D.E. Gorka, J.M. Gorham
National Institute of Standards and Technology,
Keywords: silver nanomaterials, textiles, surface chemical characterization, chemical transformations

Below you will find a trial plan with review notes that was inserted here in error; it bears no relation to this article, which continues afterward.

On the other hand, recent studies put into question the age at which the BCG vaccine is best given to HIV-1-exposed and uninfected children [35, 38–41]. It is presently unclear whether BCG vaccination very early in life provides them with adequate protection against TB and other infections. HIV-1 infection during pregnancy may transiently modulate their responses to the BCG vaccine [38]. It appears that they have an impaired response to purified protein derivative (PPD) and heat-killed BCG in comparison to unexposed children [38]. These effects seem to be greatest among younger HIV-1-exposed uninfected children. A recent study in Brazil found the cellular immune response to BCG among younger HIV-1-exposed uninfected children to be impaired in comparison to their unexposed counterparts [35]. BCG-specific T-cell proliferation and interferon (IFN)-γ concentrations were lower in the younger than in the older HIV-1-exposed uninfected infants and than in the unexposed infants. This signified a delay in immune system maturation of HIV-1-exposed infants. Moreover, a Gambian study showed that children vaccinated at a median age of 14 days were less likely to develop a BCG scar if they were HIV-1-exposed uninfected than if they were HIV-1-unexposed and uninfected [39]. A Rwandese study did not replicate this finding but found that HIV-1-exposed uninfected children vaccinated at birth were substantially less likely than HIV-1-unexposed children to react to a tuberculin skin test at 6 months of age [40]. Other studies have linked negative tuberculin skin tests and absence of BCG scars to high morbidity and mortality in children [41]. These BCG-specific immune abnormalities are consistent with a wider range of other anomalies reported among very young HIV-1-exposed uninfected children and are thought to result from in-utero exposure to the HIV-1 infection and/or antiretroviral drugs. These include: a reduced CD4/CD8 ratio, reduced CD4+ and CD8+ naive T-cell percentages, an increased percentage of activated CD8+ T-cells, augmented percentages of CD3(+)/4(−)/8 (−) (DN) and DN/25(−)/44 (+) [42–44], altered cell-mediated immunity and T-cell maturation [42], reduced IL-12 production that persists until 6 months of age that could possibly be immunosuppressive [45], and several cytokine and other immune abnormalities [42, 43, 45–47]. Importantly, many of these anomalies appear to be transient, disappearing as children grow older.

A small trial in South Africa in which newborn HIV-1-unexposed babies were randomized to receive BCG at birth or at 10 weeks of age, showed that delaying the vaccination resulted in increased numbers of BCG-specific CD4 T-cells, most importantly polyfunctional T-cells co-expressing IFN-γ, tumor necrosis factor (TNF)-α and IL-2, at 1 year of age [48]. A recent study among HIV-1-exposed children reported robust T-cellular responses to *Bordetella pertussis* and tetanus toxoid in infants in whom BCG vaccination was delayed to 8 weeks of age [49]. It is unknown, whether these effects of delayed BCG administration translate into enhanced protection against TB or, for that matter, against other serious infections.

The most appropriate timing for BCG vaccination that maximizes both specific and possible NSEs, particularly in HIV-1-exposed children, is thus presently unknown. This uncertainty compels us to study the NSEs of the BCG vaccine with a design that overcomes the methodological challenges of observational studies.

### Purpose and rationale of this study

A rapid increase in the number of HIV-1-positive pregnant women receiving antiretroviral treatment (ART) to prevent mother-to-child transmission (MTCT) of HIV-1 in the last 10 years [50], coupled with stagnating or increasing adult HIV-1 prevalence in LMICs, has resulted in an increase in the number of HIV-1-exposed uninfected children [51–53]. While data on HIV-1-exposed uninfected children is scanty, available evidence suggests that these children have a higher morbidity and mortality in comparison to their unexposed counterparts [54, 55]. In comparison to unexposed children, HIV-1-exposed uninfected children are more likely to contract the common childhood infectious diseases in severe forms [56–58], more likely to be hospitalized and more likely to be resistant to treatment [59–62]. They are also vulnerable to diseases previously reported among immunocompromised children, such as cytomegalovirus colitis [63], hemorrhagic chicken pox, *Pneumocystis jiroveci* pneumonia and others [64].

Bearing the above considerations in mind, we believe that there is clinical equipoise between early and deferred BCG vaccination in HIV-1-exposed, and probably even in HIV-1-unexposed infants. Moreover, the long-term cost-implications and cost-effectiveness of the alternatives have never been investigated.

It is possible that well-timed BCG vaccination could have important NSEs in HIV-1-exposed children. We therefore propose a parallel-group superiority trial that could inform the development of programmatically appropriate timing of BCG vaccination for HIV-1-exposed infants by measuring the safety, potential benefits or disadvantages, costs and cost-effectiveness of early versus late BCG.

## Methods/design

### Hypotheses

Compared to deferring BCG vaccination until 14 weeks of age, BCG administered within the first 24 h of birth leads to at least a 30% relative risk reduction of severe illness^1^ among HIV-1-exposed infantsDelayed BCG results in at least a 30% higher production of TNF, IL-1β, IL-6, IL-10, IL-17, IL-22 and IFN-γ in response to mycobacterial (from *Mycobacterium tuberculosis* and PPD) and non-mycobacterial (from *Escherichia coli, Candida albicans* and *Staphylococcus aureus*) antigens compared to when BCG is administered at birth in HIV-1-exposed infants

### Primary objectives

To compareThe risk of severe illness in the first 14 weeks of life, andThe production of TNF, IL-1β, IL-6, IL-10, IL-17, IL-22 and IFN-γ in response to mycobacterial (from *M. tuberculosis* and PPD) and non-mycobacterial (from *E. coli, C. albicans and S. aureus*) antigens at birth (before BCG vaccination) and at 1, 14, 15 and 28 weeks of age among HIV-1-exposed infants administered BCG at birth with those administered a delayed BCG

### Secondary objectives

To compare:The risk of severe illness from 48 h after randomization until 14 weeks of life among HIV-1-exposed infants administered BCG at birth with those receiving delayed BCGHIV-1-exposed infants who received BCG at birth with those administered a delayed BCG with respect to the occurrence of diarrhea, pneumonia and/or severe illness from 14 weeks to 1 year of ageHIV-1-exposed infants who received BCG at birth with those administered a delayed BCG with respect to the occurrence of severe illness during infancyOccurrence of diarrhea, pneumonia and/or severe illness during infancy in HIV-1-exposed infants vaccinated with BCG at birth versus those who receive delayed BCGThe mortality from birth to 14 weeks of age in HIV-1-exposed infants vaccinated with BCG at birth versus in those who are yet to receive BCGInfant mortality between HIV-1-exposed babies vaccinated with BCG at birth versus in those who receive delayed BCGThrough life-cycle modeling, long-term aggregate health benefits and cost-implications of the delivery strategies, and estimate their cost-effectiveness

Summary:Nanomaterials have been increasingly used in consumer products and silver nanomaterials (AgNMs) especially have been used for their antibacterial properties. Increased use of AgNMs in consumer products will result in their increased disposal and entrance into the environment. To better understand what materials are entering the environment, work needs to be performed to determine the chemical and physical properties of AgNM-containing consumer products throughout their lifecycle. The aim of this work is to evaluate the chemical and physical transformations that AgNM-containing textiles undergo during modeled human and environmental exposure. A lab-synthesized AgNM-containing cotton fabric (prepared following NIST Special Publication 1200-08) and a commercially available AgNM-containing wound dressing were studied. To model these textiles during use, both materials were exposed to simulated wound fluid or synthetic sweat for a time period of up to 7 days. After exposure, textiles were extracted and stored under vacuum to minimize extraneous transformations. Both pristine and exposed materials were analyzed quantitatively and qualitatively using a variety analytical techniques including scanning electron microscopy (SEM) with energy dispersive X-ray spectroscopy (EDS), X-ray diffraction (XRD), X-ray photoelectron spectroscopy (XPS), inductively coupled plasma mass spectrometry (ICP-MS), UV-visible spectroscopy (UV-vis), and dynamic light scattering (DLS). Electron microscopy revealed the formation of micron sized silver chloride structures on the surface of the commercial wound dressing after sweat exposure. XPS showed surface transformation from silver/silver oxide to silver chloride, while XRD found the bulk material was a mixture of silver and silver chloride suggesting the commercial wound dressing still contained zero-valent silver even after 7 days of exposure. Interestingly, the transformation to silver chloride was not found when the textiles were exposed to simulated wound fluid. Both XPS and XRD found the commercial wound dressing remained as metallic silver. Study of the wound fluid solution by ICP-MS after exposure found a soluble silver fraction suggesting the presence of protein in the simulated wound fluid allowed the silver to remain soluble. In contrast, the ICP-MS results from sweat and the commercial wound dressing showed minimal enhancement of soluble silver, suggesting that any dissolution that occurred promptly complexed and reprecipitated as AgCl. Lastly, we will discuss work that we are doing on modelling after use phases of the textiles. Both textiles were exposure to either artificial landfill leachate or the moderately hard water (MHW). Additionally, both the lab-synthesized textile and the commercial wound dressing were exposed to the modeled human exposure media followed by the modeled environmental media to create a more realistic exposure scenario. A better understanding of the chemical and physical transformation of AgNMs in consumer products will help manufacturers and regulators to make more informed decisions on product design and use.